What Is Sleep Apnoea?

Have you ever heard of sleep apnoea? Sleep apnoea is a potentially dangerous condition where you will stop breathing repeatedly in your sleep. The reason why sleep apnoea is treated as a dangerous condition is due to its linkage to other potentially troublesome conditions, such as heart attacks, diabetes, high blood pressure and acid reflux. Not to add, studies have pointed out that sufferers of sleep apnoea are somehow at a higher risk of traffic accidents – most probably because they do not sleep well at night.

The first symptom that is linked to sleep apnoea is snoring – of the very loud kind. It should not be misunderstood with the average snoring issues people usually have however; almost everyone can a ‘primary snorer’, or a ‘simple snorer’. A primary snorer is one who snores due to underlying factors such as sleep patterns and habits, alcohol intake, obesity and other similar lifestyle patterns (as well as hereditary traits). Those diagnosed with sleep apnoea however, tend to snore much more loudly than these normal snorers: for example, if your partner finds that you tend to stop breathing in your sleep, choke or are very loud when snoring, it might be necessary to conduct a PSG – that is, a sleep study – to find if you have sleep apnoea.

Sleep apnoea can be divided into three main types as obstructive sleep apnoea (OSA), central sleep apnoea (CSA), and complex sleep apnoea syndrome (CSAS). The first, OSA, is the most common form of the three, and is caused by a relaxation of your throat muscles; CSA instead, is a more serious form of sleep apnoea, where the brain somehow does not send signals to the muscles that control your breathing patterns properly; and lastly, CSAS is a combination of both OSA and CSA.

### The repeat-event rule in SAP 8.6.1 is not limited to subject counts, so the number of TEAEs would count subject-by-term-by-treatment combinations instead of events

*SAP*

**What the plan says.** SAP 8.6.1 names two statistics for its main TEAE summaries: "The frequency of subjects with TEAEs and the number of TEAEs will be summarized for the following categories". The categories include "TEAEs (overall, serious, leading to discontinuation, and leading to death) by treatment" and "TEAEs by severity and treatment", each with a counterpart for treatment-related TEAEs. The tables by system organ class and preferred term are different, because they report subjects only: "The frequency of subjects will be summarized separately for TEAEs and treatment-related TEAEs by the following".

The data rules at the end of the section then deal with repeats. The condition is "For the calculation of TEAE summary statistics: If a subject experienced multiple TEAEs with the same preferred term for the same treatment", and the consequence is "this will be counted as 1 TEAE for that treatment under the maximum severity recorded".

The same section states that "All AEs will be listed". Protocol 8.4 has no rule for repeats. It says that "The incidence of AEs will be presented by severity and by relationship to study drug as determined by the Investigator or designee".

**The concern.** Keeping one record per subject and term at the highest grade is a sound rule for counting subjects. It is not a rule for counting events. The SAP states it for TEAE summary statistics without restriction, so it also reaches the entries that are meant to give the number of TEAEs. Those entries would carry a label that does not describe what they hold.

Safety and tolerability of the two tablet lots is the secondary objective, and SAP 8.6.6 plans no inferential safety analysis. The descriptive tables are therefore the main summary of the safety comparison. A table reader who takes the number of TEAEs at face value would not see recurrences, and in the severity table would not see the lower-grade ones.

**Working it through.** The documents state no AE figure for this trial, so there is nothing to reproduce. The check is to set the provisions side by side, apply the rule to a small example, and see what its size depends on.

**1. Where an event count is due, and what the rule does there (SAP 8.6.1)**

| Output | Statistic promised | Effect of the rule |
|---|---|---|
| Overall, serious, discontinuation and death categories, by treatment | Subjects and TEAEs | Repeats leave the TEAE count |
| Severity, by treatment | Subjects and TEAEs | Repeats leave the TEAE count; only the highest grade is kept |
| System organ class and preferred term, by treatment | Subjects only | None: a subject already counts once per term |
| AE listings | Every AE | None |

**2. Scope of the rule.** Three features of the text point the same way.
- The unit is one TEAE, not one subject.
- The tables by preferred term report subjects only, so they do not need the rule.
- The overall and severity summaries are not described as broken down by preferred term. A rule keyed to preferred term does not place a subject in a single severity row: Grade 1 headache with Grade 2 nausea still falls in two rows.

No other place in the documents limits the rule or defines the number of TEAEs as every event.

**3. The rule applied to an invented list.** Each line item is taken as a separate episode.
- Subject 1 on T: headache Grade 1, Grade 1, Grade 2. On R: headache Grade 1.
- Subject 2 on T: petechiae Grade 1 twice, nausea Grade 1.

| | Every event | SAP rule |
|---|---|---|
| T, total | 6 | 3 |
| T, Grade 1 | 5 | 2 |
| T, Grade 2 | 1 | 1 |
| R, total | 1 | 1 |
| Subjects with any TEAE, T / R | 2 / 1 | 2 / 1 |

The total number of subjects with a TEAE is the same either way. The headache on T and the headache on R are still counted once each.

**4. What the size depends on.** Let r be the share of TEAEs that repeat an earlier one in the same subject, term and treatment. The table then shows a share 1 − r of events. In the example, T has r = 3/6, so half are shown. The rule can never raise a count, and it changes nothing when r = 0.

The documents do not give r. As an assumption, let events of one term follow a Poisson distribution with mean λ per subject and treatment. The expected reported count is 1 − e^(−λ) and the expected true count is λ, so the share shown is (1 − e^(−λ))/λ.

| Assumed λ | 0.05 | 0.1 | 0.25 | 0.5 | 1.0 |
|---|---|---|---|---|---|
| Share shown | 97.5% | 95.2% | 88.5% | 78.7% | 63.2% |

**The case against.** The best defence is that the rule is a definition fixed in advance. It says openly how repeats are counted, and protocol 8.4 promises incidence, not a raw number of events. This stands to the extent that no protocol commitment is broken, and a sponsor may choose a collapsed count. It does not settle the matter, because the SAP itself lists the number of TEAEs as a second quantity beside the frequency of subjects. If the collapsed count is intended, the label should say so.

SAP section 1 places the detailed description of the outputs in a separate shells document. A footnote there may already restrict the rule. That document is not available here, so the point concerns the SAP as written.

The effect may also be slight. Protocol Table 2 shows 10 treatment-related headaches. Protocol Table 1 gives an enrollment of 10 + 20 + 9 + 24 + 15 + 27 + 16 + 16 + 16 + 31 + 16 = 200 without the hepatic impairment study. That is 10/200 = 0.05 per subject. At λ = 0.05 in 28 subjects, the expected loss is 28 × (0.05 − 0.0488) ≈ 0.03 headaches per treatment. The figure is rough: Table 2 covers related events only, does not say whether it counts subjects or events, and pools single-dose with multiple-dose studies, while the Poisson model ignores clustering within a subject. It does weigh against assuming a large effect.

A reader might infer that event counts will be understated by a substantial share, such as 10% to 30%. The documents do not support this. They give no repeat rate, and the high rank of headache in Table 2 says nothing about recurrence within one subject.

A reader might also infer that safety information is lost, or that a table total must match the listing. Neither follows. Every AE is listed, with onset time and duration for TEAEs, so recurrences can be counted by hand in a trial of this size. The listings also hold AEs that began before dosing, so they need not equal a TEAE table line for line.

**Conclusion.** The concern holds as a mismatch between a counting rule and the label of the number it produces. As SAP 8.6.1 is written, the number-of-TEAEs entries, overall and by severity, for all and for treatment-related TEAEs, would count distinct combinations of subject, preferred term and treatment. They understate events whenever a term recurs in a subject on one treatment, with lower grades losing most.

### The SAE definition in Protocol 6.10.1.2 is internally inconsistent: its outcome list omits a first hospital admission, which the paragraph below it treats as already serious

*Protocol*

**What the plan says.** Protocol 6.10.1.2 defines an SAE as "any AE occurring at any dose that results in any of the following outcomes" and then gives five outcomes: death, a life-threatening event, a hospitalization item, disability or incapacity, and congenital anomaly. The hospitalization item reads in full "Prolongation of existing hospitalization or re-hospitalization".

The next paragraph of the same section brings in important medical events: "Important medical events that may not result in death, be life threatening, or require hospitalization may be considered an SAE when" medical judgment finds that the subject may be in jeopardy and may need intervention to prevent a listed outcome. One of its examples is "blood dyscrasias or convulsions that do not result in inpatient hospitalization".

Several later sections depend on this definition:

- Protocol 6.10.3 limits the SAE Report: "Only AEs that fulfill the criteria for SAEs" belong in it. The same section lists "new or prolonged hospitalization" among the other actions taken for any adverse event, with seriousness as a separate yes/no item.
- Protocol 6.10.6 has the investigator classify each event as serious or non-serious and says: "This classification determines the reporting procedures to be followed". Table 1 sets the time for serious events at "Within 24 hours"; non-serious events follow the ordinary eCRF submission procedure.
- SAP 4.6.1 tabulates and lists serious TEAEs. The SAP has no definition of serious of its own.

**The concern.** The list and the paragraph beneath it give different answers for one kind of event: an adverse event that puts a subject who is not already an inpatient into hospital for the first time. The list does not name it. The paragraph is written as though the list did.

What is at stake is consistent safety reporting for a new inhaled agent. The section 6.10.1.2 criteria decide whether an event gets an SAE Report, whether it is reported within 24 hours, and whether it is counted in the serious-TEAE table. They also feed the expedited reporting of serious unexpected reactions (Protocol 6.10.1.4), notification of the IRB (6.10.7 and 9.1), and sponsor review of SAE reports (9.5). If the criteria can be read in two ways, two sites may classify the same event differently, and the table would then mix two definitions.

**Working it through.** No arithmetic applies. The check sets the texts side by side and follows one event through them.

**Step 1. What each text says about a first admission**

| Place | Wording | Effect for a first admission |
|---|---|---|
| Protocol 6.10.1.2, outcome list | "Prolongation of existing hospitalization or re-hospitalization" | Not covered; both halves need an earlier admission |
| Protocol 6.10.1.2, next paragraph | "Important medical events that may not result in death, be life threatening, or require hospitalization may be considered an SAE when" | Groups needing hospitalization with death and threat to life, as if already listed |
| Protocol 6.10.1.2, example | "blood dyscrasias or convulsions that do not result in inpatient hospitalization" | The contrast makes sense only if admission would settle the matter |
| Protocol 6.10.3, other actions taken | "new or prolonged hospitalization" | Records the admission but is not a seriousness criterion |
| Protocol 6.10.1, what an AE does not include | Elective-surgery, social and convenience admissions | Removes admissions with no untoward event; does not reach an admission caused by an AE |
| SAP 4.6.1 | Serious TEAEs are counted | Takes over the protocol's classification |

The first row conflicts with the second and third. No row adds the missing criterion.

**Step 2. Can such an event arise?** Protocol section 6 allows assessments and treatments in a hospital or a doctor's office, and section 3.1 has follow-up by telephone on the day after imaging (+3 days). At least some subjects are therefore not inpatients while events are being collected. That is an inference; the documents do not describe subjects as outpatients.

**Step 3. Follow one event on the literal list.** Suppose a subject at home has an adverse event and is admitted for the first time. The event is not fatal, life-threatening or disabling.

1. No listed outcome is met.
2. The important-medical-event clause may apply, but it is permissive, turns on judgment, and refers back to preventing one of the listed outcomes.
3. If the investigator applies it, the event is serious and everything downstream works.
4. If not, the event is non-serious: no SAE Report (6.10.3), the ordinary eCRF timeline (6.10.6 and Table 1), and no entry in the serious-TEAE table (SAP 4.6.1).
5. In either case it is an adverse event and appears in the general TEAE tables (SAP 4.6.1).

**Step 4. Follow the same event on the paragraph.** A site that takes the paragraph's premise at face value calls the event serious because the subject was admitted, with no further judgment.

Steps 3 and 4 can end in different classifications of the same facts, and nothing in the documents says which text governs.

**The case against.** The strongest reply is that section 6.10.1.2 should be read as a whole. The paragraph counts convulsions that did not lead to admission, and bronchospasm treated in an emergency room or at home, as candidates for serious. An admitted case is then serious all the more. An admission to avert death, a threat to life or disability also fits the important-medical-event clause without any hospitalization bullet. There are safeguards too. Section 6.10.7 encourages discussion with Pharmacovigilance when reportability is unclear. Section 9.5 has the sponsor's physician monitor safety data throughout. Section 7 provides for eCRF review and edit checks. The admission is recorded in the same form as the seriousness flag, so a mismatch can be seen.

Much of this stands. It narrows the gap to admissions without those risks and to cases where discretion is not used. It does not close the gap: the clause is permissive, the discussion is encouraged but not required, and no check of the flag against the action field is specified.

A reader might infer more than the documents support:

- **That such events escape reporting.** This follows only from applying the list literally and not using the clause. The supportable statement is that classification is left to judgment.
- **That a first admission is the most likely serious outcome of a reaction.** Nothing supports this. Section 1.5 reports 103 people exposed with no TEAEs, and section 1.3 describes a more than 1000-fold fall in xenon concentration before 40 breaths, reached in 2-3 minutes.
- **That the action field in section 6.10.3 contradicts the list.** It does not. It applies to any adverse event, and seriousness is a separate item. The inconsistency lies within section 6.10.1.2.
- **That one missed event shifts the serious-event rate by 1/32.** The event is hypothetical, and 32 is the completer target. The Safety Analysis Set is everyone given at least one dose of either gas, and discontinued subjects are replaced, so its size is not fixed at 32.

The most common treatment for sleep apnoea is the continuous positive airway pressure device (CPAP). This device is basically a mask connected to a ventilator. The mask is put over your mouth and nose when you go to sleep, and the ventilator will continuously blow air into the nasal and buccal airways so that the pressure of the airway is always maintained at a constant level. This will prevent the airway from getting blocked or collapsing during sleep, and thereby prevent episodes of stopped breathing.

While the continuous positive airway pressure device is the most widely used method of treatment, it is by no means the only method of treatment. In fact, there are some individuals who fail to be cured by its use. Other treatments include the usual treatments for snoring – such as addressing alcohol intake and sleep habits – or even surgery.